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4 Easy Ways to Get Free Pilea Plants

Sharing is caring, as they say, but sharing houseplants takes this saying to a whole new level. Because it’s not just about sharing an object, but a living thing that requires care, patience and a certain amount of knowledge on our part in order to thrive. And Pilea is the perfect plant for sharing - it’s not for nothing that its nickname is “the pass it on plant.”

If you haven’t given this plant a try so far, now’s the time to do so. And if you’re still feeling a bit apprehensive about spending money on yet another plant, here is our advice for getting free Pilea cuttings to try your green thumb on.

4 ways to get free pilea plants

1. Ask your friends and colleagues

We get it, this isn’t exactly revolutionary advice. But you never know until you ask. In fact, you may have no idea what plants your family, acquaintances and colleagues have in their homes, especially if you haven’t visited them in a while. So put the word out that you’re looking for some free Pilea plants to expand your collection; then stand back and watch the plant offers pour in. Seriously, Pilea are prolific plants, especially in the summer. So you’re very likely to get more than one offer.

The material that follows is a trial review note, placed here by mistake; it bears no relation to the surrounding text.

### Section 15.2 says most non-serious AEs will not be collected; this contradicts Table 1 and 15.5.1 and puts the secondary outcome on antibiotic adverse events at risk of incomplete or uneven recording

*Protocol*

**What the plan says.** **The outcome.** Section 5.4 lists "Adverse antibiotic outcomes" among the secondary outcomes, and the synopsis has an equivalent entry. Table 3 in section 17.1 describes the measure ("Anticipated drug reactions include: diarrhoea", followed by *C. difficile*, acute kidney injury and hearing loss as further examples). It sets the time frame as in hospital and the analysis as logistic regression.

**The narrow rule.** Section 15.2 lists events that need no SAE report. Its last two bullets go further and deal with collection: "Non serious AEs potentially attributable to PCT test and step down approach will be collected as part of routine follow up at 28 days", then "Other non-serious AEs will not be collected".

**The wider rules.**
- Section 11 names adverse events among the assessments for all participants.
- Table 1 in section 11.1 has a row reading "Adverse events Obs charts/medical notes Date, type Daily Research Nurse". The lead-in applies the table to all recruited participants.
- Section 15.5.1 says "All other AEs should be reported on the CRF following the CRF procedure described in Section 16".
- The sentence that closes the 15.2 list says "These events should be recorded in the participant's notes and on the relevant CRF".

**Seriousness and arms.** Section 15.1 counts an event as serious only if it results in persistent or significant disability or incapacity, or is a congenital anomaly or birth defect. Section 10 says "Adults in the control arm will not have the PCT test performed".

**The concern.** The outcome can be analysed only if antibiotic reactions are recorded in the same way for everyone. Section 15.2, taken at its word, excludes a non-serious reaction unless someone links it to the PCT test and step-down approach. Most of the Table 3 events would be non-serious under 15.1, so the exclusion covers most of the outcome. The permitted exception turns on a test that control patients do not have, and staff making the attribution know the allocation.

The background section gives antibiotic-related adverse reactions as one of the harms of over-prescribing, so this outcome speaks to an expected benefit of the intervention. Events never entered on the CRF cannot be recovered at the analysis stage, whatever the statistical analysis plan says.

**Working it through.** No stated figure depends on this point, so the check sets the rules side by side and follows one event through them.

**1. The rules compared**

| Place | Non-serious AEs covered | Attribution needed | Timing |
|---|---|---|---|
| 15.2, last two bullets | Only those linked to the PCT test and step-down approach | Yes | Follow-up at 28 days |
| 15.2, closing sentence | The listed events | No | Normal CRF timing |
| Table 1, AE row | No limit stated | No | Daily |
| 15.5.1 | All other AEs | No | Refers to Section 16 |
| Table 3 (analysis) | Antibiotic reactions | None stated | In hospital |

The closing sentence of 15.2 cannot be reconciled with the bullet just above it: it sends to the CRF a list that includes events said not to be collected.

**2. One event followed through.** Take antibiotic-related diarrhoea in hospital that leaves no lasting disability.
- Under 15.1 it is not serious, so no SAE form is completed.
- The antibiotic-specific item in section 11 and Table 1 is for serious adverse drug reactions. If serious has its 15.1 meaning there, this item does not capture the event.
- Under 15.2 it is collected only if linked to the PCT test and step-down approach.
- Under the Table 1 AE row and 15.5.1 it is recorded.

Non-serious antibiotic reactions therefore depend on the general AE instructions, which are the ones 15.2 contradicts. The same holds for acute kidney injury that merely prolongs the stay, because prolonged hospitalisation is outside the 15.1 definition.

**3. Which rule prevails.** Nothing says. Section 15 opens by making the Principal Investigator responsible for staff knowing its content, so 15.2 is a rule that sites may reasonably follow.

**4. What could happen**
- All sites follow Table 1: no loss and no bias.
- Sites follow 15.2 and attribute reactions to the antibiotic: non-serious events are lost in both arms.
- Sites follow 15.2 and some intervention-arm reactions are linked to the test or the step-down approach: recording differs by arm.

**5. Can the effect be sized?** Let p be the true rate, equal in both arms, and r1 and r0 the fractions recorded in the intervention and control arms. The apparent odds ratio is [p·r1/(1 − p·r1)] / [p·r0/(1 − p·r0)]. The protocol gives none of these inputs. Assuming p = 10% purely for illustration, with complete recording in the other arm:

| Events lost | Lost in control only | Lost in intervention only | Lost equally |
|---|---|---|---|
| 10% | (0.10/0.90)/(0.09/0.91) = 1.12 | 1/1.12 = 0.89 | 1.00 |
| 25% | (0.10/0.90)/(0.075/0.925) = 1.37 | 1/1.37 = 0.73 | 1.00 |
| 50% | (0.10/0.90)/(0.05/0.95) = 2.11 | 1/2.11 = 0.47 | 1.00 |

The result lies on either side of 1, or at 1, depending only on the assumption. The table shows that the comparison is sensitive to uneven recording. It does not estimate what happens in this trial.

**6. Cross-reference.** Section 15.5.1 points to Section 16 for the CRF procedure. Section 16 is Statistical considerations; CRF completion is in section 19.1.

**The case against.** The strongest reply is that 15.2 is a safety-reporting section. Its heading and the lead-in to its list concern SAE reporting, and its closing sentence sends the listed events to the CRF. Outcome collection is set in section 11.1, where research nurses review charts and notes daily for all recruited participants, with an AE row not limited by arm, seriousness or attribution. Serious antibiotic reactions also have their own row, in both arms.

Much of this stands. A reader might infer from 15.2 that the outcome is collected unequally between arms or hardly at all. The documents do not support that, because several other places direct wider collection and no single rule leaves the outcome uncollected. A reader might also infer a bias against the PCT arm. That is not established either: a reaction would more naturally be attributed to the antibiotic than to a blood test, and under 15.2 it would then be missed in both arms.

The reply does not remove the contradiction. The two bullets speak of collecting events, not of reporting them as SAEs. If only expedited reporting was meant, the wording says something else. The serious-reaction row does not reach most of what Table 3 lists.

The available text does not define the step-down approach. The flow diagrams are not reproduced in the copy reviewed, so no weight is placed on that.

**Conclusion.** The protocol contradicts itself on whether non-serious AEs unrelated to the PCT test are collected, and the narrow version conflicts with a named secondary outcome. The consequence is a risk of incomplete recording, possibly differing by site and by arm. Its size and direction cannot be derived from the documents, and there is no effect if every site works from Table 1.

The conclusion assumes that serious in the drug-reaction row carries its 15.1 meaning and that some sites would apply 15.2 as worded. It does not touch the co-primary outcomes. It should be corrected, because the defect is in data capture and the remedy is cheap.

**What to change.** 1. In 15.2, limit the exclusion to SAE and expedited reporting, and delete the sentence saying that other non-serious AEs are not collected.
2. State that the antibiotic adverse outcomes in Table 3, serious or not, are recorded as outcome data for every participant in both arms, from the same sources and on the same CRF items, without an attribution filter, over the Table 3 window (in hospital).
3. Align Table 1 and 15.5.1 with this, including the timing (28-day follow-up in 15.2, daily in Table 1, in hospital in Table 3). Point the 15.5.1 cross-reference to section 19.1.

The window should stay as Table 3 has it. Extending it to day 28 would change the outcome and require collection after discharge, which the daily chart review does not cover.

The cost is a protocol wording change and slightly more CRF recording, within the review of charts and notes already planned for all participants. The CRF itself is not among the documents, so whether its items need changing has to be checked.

Here’s a short script that you can just paste into your family’s Whatsapp group or in your company’s marketplace Slack channel.

Hi, friends. As some of you may know, I’m really into houseplants. And the one plant that’s missing from my growing collection right now is the gorgeous Pilea peperomioides (you might know it as the Chinese money plant, or the pancake plant). If you happen to have a Pilea producing pups right now, I’d be more than happy to give it a good home. And there might even be some chocolate coming your way, as a big warm thank you. Here’s a short guide on how to propagate this trooper. And it’s totally ok if you don’t have one to share just yet; I just thought I’d ask. Hope you have a nice day!

2. Ask your neighbors for free plants

No, we’re not talking about creepily stalking someone’s front windows or peeking in to see what plants they grow on their window sills.

A much easier and decidedly less intrusive way to ask your neighbors for free Pilea plants is to put out a call in your local online groups.

Freecycle and Buy Nothing Groups are two of the largest community-based sites where people offer things for free. You can find your local Buy Nothing Groups on their official website directory, although nowadays most groups operate on Facebook. And here’s how to find a Freecycle group near you.

You can also join Nextdoor, a platform that connects you with your neighbors on a hyper-local level. (So not just city-local, but even neighborhood-local.) Nextdoor vets its members (to a degree), so you’re more likely to meet someone who lives nearby.

You can modify the asking verbiage above and post it in online groups too. As usual, take a few common sense precautions when meeting internet strangers.

3. Connect with other Pilea lovers on Propa

One disadvantage of using Buy Nothing Groups to get free Pilea plants is that these groups aren’t specifically meant for houseplant swaps. So sometimes you’ll have to scroll through countless posts about free baby supplies and someone giving away an extensive collection of fake Christmas trees (true story!) before you find a few plants on offer.